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Friday, September 18, 2015

Hope for a Good Season

This week I have been thinking a lot about gratitude and thinking of the sign, above, that I found last year and still hangs on my wall.

Harvests are iffy things. Some years they are good, other years less so, but like the fishermen and boat builders of the Core Banks (about whom the book by the same title as my post was written) what keeps the farmer, the gardener, the hunter, as well as the fisherman going is hope.  And, in many ways, being able to live within your harvest, however that may turn out.

It can be easy to be grateful for abundant harvests. I can also be a challenge, when the last thing you want to look at is ANOTHER sack of potatoes or onions, another bushel of tomatoes to can or another few pounds of an herb that you usually deal with in ounces.

I try to always be grateful, even with extreme abundance, and not to fuss while finding shelf space or freezer room or still more jars. This year's overabundance may very well pad the larder in a year to come. This is the case here at the sign of the Fussing Duck this year; our tomato crop has gone down the tubes. Between a late, cold start and uneven temperatures and rain, the blight and the marauding fowl I have harvested barely a half a bushel of fruit. We are out of canned whole tomatoes, BUT thanks to an overabundance last year, we still have many jars of tomato sauce on the shelves. Cucumbers also are a bust, but with a bit of care we will still have pickles and relish sufficient to get us through.

Likewise it can be very hard to be thankful for meager crops, but we must remember that each plant is trying its best, regardless. If a tomato or a bean or pea plant produces a single fruit, bean or pod of peas, it has more than replaced the seed I planted to grow it. And, even in the worst of years, those plants that survive most likely produce many more than just a single offering.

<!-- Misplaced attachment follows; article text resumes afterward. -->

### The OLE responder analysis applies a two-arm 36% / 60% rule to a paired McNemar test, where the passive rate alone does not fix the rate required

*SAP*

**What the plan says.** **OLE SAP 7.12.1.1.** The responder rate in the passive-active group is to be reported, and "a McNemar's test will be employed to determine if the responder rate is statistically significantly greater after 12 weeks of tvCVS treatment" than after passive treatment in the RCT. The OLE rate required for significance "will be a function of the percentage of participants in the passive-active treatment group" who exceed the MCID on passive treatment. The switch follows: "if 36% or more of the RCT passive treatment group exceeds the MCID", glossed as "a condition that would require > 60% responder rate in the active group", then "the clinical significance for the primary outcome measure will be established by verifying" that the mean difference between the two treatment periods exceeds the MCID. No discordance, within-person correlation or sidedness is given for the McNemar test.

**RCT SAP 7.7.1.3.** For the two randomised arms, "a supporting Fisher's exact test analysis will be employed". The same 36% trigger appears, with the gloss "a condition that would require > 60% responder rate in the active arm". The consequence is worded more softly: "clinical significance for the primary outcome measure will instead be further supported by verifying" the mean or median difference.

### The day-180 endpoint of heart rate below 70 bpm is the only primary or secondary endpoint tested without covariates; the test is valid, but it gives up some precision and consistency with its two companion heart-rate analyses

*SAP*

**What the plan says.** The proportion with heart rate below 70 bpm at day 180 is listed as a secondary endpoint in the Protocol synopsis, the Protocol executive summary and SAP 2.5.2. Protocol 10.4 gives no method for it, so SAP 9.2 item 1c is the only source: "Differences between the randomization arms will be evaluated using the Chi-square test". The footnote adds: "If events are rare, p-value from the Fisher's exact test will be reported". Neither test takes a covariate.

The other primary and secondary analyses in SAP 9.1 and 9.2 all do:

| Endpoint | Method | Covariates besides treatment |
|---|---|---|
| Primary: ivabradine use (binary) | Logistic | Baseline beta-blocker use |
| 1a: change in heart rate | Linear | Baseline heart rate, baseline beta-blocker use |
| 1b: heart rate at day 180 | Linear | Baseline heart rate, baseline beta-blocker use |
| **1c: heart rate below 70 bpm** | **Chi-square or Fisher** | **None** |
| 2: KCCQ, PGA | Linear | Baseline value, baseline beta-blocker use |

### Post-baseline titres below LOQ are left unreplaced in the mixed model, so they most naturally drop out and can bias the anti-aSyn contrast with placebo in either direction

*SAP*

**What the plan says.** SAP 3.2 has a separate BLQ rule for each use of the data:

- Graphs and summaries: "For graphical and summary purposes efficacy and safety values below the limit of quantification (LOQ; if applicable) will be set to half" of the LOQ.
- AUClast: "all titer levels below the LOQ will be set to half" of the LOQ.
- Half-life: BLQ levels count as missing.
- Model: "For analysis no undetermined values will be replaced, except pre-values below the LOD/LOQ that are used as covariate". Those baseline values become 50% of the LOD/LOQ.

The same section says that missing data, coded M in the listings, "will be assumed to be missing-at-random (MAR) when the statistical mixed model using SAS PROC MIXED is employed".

My 75' row of "Vermont cranberry beans" which started out as a handful of seed from the Maine Organic Farmers and Gardeners Association (MOFGA) seed and scion exchange in 2014 grew enough seed for the long row last year. This year I have a canvas shopping bag full of dry pods, hopefully some to eat and sufficient seed to plant two rows next year. They, too, got a late slow start but they gave their all and I am grateful.

In addition to putting up tomatoes (6 quarts) and having three trays marjoram and two of basil in my newly acquired electric food dehydrator, I have a large baking sheet of basil being frozen. It will join the remaining "overabundance" of parsley from last year in the "fresh frozen herb" larder. I also have dill weed frozen and many more stalks currently air drying.

In the hex world, abundance is again flowing. There is an order for three signs from a single customer on the books, an order for a single small one and -- best news -- the 4' sign destined to adorn the draft horse barn at the Common Grounds Fair is well underway. I am excited to be able to support the Penobscot County Chapter of MOFGA and the fair with my talents! It will be hard work to continue getting the harvest in (there are still potatoes, carrots and cabbage out there, plus lettuce and chard) while getting ready to spend two days painting as a demo at the Fair. If things go as well there as they did at the 55th Anniversary Community Appreciation Day event put on by Pomeroy's Garage August 1, I will have all my orders completed and ready to go by the end of the demo.

Meanwhile, I will be off to a natural dye workshop tomorrow at the Sabbathday Lake Shaker Village.